The Black Boy Writes/Black Girl Writes Mentorship is a year-long initiative dedicated to the development of emerging screenwriters, launched by writer and producer Mike Gauyo.
Now in its second year, we caught up with Mike to find out more about the mentoring program and his own career journey – from writing on Insecure and Ginny & Georgia, to creating his upcoming dark comedy series, Send Help.
The idea for the mentorship first came to Mike a few years ago, after he kept getting approached by younger writers searching for advice about the industry. Seeing such disparity when it came to diversity in entertainment and diversity in the writers’ room, Mike took the initiative to put together a structured program.
After a strong first year, the Black Boy Writes/Black Girl Writes mentorship is only getting bigger – partnering with Stage 32, they received more than 800 applications for this year’s initiative. “We were really encouraged by that,” Mike told us, “But it just goes to show that for such a new programme, there's a lot of need out there for writers of colour to create a path for themselves and to wedge their foot into the industry.”
"There's a lot of need out there for writers of colour to create a path for themselves and to wedge their foot into the industry.”
It’s a year-long initiative, but Mike’s goals span far beyond that – he wants the programme to be a permanent foothold in the industry, one that continues to help Black writers on their journey to the writers’ room. And while it’s still in the early years, it’s clear to see that Mike’s already building a strong creative network. The alumni from the mentorship’s first year were involved in this year’s application process, tasked with reading a portion of the submitted scripts. Why? ”I always felt like the mentees coming in should be read by a jury of their peers.” Mike told us. “Having them be a part of the process was really important for me, in terms of creating a tribe and creating a community of people supporting each other.” Mike and his team settled on 14 talented mentees, kicking things off by flying them out to LA for a roundtable with Morgan Cooper, the creator of Bel-Air.
A career in TV – as a writer or mentor – wasn’t always on the cards for Mike though, and his journey is one that many of us can relate to. Growing up in a Haitian American household, writing was always a hobby, but he didn’t see a pathway towards making it a career. Mike went to college to study to become a doctor, but when he figured out it wasn’t for him, he realised he needed to pivot.
“I think there were a series of moments in my life where I had to stop and ask myself, ‘okay, what direction do I go next, and am I strong enough to make that decision to pivot into a whole other industry, and what will my family think if I were to do that?’” he told us. “At each point in my life when I asked myself that question, as time progressed, the answer became clearer. And I became more courageous in terms of what the answer was.”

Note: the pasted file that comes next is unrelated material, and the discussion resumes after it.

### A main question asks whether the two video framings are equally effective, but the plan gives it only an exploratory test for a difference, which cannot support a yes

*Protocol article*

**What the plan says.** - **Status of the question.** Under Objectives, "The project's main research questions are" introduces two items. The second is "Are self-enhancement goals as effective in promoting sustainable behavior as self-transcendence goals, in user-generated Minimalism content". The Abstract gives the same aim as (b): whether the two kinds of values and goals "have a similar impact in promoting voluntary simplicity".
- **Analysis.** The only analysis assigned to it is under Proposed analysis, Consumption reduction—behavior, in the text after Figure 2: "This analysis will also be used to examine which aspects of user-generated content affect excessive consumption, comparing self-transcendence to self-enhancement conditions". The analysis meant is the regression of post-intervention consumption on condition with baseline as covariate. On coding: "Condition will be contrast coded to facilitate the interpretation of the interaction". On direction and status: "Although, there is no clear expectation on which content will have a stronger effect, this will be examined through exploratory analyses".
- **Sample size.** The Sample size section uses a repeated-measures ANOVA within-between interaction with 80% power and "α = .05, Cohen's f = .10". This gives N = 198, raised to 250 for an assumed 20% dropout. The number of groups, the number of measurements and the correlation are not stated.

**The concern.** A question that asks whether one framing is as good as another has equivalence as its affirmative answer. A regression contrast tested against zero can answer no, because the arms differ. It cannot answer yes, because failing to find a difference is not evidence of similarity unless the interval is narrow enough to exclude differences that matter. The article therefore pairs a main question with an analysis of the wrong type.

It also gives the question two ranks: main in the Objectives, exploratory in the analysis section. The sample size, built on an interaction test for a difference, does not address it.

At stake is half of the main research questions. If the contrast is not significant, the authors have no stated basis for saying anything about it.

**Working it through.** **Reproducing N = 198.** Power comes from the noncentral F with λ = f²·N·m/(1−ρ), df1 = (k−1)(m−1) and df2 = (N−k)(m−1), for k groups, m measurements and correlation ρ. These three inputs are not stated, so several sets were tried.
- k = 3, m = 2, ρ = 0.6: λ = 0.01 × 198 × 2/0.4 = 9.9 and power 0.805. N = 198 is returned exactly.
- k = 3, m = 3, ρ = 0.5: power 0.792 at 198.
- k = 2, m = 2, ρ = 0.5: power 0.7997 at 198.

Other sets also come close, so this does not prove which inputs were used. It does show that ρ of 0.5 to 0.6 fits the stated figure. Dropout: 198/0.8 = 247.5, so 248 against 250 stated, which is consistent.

"There were a series of moments in my life that where I had to stop and ask myself, 'okay, what direction do I go next, and am I strong enough to make that decision to pivot into a whole other industry, and what will my family think if I were to do that?'"
After moving to LA, Mike started off in reality TV, where he worked his way up from production assistant to supervising producer level. It was when he got his first writing opportunity on Issa Rae’s podcast, Fruit, that he became enmeshed in the scripted world, going on to work on Claws, Ginny & Georgia, and of course, Insecure.
Taking the plunge definitely paid off, and his family are right behind him. "They may not know the mechanics of how the industry works, but they're like, ‘okay, HBO, Netflix, I know those things.’ I think for immigrant parents, they light up when they hear brands that they can recognise. They’re really thrilled now.”
And it’s not hard to see why. As well as birthing the mentorship, Mike’s currently co-showrunning and co-executive producing Send Help, a dark comedy he created with his fellow Insecure alumni Jean Elie.
The coming-of-age series, which is set to air later this year, is loosely based on Jean’s life, Mike told us. “It’s about a Haitian American Actor – Fritz – pursuing the entertainment industry in LA, while also taking care of his family who are back in Boston, and dealing with a family tragedy. It's really about examining the Black male mental space, and what happens when it encounters tragedy. It explores how that family tragedy kind of seeps into every aspect of his life, his job, his relationships, his friendships, and things like that. And what links all of us is dealing with loss, so we hope everyone will be able to see a little bit of themselves in Fritz.”
"What links all of us is dealing with loss, so we hope everyone will be able to see a little bit of themselves in Fritz."
While Mike’s writing career goes from strength to strength, through running the mentorship, he’s found a true passion in uplifting talented writers. “I found that to be my purpose,” he explained. “This is what I feel like I'm in the industry for – to amplify and uplift other writers; specifically writers of colour, marginalised writers, handicapped writers, writers that are a part of the diaspora. Writing will always be my joy, but for me, my purpose has always been having access and the platform in order to help other people. I think that my career is to supplement what I'm able to do for others. We're all here telling unique stories, and there’s space for all of us.”